Many moons ago I did a meditation course. I think it was 12 weeks and I got a surprising amount out of it. Surprising because I thought that meditation wasn't for people like me. It was for those other people. The ones who are able to sit still and stop thinking. Not the mile a minute people. Turns out - as we have all heard before :) - I was so very wrong. I use what I learnt in that course all the time.
The most important thing I learnt was something that had never occurred to me before. The teacher made this simple, and yet so helpful, distinction.
This was a little bit revolutionary for me at the time. And she combined it with....
I think about this all the time. I mean "I think and therefore I am"? Surely that means that as I was the one doing the thinking then those thoughts represented the true me?
That night she showed me that the thoughts were just flitting over the surface. My thoughts are just that - thoughts. They change and shift from moment to moment, depending on the information I have available, how I feel, how tired I am, whether I am sick, who I have around me, for a million different reasons. I can consciously shut them down if they aren't serving me. I can examine them to determine their validity. They are not "me". They are fleeting, and most importantly they are not necessarily true. Even if sometimes they present themselves as truth.
I am not my thoughts.
I am something deeper, something cleaner, something dirtier, something more.
I was reminded of this simple "truth" again this week when yet another person mentioned on instagram that they would love to be able to make XYZ but they weren't as XYZ as me. Most times I hear a comment like that it devastates me, because I truly don't believe it to be truth.
Of course you can make what I make. I will agree that the person in question may not have had as much practice as me. But as most of the craft I do is not "advanced" then most of it could be done with a little determination, some practice, and most importantly the recognition that the thoughts we have about ourselves "I'm rubbish at sewing", "I don't have the skills", "I don't have the patience", "I'm not that talented" are simply thoughts. And often total bullshit. Thoughts are not truth.
So, to those lovelies of you that want to sew - you can do it! Try my Simple Sewing 101 blog posts for some inspiration and do a little practice. Put aside the fact that your teacher in Year 8 said that your sewing was rubbish. What kind of an terrible teacher would ever say that to a student anyway. Put aside the fact that the last time you tried to sew something you cut a hole in it, made a mistake, or threw it in the bin because it looked terrible.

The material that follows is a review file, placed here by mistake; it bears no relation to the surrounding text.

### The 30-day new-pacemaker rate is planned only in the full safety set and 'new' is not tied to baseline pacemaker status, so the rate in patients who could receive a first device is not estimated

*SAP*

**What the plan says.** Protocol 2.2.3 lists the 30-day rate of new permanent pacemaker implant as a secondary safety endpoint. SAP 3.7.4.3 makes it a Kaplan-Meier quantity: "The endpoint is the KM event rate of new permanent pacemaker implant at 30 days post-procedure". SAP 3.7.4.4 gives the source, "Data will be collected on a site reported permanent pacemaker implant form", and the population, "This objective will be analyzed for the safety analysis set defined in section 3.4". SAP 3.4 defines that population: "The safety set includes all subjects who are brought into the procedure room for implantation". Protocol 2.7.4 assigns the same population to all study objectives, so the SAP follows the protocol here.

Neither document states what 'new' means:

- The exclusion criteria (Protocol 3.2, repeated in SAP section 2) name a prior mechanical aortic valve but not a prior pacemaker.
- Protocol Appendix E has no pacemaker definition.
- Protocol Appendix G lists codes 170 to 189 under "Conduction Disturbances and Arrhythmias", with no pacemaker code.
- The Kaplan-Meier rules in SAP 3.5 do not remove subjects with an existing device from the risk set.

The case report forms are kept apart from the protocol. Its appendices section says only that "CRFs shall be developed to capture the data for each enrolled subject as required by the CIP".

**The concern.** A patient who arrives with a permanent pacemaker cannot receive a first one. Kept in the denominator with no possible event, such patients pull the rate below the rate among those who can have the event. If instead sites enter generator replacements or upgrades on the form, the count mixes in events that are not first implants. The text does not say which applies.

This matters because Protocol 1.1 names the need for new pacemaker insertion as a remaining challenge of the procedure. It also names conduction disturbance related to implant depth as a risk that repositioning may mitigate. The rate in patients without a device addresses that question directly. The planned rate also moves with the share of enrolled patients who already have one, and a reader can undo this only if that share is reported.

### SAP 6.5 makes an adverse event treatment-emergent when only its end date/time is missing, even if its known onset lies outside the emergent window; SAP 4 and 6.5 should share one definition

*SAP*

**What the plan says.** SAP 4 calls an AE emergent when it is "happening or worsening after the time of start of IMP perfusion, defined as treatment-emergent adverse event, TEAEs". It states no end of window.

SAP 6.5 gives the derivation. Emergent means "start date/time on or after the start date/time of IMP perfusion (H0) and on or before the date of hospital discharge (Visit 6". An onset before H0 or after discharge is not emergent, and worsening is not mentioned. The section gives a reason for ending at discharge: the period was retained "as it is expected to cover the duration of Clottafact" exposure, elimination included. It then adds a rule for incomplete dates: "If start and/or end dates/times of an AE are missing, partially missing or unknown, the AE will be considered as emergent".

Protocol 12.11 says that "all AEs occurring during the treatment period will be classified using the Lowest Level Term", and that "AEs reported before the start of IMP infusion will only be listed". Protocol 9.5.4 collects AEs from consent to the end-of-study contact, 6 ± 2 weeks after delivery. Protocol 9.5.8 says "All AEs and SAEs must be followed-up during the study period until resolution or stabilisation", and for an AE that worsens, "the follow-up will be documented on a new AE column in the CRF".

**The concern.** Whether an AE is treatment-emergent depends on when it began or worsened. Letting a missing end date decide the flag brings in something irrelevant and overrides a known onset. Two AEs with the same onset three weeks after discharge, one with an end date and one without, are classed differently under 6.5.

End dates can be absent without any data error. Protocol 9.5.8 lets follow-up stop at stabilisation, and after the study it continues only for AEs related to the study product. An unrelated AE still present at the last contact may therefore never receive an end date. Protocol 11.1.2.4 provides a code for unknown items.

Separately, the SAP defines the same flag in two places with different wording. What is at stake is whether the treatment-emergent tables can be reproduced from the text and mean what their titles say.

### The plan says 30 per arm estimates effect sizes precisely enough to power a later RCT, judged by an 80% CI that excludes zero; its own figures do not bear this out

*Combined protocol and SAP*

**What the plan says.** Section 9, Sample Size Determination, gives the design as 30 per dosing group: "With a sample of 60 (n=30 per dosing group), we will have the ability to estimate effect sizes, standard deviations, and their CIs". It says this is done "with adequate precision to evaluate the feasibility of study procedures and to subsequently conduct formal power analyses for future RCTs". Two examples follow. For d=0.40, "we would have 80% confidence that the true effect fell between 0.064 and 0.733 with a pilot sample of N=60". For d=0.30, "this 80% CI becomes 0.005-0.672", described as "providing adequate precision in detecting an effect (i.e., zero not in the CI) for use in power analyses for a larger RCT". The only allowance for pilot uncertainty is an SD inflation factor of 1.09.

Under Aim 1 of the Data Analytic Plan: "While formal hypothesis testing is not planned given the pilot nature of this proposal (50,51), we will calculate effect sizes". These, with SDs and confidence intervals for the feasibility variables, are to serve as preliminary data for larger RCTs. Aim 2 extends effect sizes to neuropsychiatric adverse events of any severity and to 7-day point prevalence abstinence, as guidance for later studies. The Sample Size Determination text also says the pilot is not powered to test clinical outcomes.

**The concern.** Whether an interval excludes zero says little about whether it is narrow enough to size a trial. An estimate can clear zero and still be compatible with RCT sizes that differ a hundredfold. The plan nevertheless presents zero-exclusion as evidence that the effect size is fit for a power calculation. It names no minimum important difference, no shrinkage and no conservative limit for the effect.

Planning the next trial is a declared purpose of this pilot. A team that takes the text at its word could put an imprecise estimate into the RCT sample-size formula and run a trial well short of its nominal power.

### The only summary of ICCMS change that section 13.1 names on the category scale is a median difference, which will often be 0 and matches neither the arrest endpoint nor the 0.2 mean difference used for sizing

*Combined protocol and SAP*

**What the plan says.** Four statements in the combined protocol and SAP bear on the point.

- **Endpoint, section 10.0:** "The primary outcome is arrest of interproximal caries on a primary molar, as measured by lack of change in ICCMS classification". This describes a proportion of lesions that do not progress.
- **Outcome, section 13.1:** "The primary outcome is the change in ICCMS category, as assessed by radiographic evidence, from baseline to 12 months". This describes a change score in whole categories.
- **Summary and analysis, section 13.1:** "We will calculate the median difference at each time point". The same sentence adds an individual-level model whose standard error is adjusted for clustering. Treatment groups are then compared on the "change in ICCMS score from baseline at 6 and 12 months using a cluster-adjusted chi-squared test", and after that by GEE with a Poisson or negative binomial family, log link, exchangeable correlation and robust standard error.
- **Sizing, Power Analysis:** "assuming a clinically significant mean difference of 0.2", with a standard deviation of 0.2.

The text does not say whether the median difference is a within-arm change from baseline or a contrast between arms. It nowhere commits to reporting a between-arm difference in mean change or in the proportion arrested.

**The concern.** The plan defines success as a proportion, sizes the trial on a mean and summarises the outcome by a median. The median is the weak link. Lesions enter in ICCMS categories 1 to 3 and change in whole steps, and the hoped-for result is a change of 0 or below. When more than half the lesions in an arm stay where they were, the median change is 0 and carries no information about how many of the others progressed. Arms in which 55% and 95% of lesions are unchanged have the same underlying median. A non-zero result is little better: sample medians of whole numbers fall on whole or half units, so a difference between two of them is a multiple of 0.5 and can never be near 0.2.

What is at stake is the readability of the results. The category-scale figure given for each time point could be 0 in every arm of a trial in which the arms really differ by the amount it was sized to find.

And before you go, please know that I have them too. The same self-defeating crazy thoughts, especially when I am wandering around in the "wanting to make something but not really sure I can do it" part of making. I often feel incapable, especially when doing something for the first time.
My head stuff comes up as readily as yours, especially when I haven't done something before and it's fiddly. It goes something like this..... "oooh that looks hard. you don't know how to do that. how are you going to learn that. you are too impatient. you will make a total schmozzle of it. it is going to look crap and you are going to be sad you have wasted your time. you will have wasted the materials too. you know you aren't good at the detail. or colour. you really aren't good at colour. and you will probably have to read instructions. and you hate reading instructions. because you are too impatient. and you....... blah blah blah blah".
I won't subject you to any more. I will tell you what I do with it.
As soon as I realise what I am doing - procrastinating because of some ridiculous head chaos - I recognise the thoughts or feelings for what they are - just thoughts, not fact. I then consciously and simply make a choice to start anyway. Sometimes it takes me a while to move through it but I do so consciously.
Sometimes it helps to actually visualise picking the buggers up, and moving them to one side, or shoving them in a drawer. Sometimes it helps to say them out-loud to a good friend (or a friendly blog). So if you are up for it - leave a comment with some of your internal head chaos. It might help.
Dealing with this stuff takes practice. The more you consciously recognise it for what it is, and choose not to buy into it, the easier it gets. You still have to do it, as you still have the thoughts, but you will be able to put them aside more easily.
Good luck and I'd love to hear your chaos in the safe space below, and also love to hear how you deal with it in your own life.